The cur­ing process needs to hap­pen with­in 24 hours of har­vest, if not, you risk get­ting off fla­vors. If the beans were dried, and smell OK, I’d sug­gest you con­tin­ue slow­ly dry­ing them, going through the trou­ble of doing the cure prob­a­bly would­n’t be worth the effort, since it is intend­ed to work with fresh­ly har­vest­ed beans.

  2. Hey Roland, I appre­ci­ate your knowl­edge and respect your effort in vanil­la cul­ti­va­tion. It is some­thing that I’ve always been fas­ci­nat­ed with, and have actu­al­ly been grow­ing vanil­la for the last few years now. I have a few vanil­la vines in my small green­house in Arkansas, and one of my vines which grows on an avo­ca­do tree has reached matu­ri­ty, and now has flower raceme for­ma­tions. I’m excit­ed about it, but con­fused as to what I should do since this is my first year of flow­er­ing. I would love it if you could inform me on what to expect dur­ing pol­li­na­tion and flower devel­op­ment, and also infor­ma­tion on water­ing and fer­til­iz­ing meth­ods dur­ing this time. Thanks, Klayton

    1. Hey, con­grats on get­ting vanil­la to flower so far out of its nat­ur­al range! That is quite an achieve­ment. If you haven’t already done so, you should check out any one of sev­er­al videos that show how to pol­li­nate vanil­la flow­ers. It usu­al­ly takes 1 month from the first appear­ance of the buds until the first flower will open. Each flower on the raceme will open in turn and last for only 1 day. If you’re going to pol­li­nate a flower, you have to do it on the day it opens.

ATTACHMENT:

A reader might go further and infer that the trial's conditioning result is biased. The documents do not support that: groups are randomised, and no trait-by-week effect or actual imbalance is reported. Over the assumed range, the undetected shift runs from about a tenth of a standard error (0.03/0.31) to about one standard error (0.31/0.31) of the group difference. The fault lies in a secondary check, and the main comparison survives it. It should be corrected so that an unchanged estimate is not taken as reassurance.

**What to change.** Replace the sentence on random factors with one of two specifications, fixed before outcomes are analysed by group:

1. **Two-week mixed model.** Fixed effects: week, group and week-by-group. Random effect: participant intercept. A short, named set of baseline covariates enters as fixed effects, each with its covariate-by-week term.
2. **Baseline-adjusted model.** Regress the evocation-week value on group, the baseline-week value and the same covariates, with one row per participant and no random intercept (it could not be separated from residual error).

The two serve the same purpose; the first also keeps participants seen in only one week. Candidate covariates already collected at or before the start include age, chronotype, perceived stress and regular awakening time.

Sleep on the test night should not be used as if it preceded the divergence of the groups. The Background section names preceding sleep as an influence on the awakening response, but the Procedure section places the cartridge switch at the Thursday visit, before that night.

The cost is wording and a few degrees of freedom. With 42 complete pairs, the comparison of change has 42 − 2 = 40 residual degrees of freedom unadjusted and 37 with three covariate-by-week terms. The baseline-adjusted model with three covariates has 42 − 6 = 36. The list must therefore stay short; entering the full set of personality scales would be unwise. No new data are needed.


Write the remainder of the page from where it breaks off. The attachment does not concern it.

If the pol­li­na­tion is suc­cess­ful, you can tell the next day because it will hang on to the flower. In the days after that, the “stem” of the flower will start grow­ing and even­tu­al­ly become a green bean. The bean will take 10 months to mature, so you won’t need to do any­thing with it until then. You’ll see it yel­low when it ripens.

      It will be hard for me to advise you on grow­ing con­di­tions and feed­ing, your sit­u­a­tion is very dif­fer­ent. Vanilla orchids are epi­phytes, which means they get their nutri­ents out of the air. However, in a green­house sit­u­a­tion, the air does­n’t con­tain enough nat­ur­al dust to feed the plants, so prob­a­bly a foliar feed­ing will be need­ed. General instruc­tions on the foliar feed­ing of orchids should apply. Also, make sure the “feed­er” roots are going some­where where they will be in the mulch, kept moist and pro­tect­ed from the sun. Feeder roots are the ones that wan­der down, some­times over long dis­tances, look­ing for moisture…make sure they find it or your beans will nev­er develop.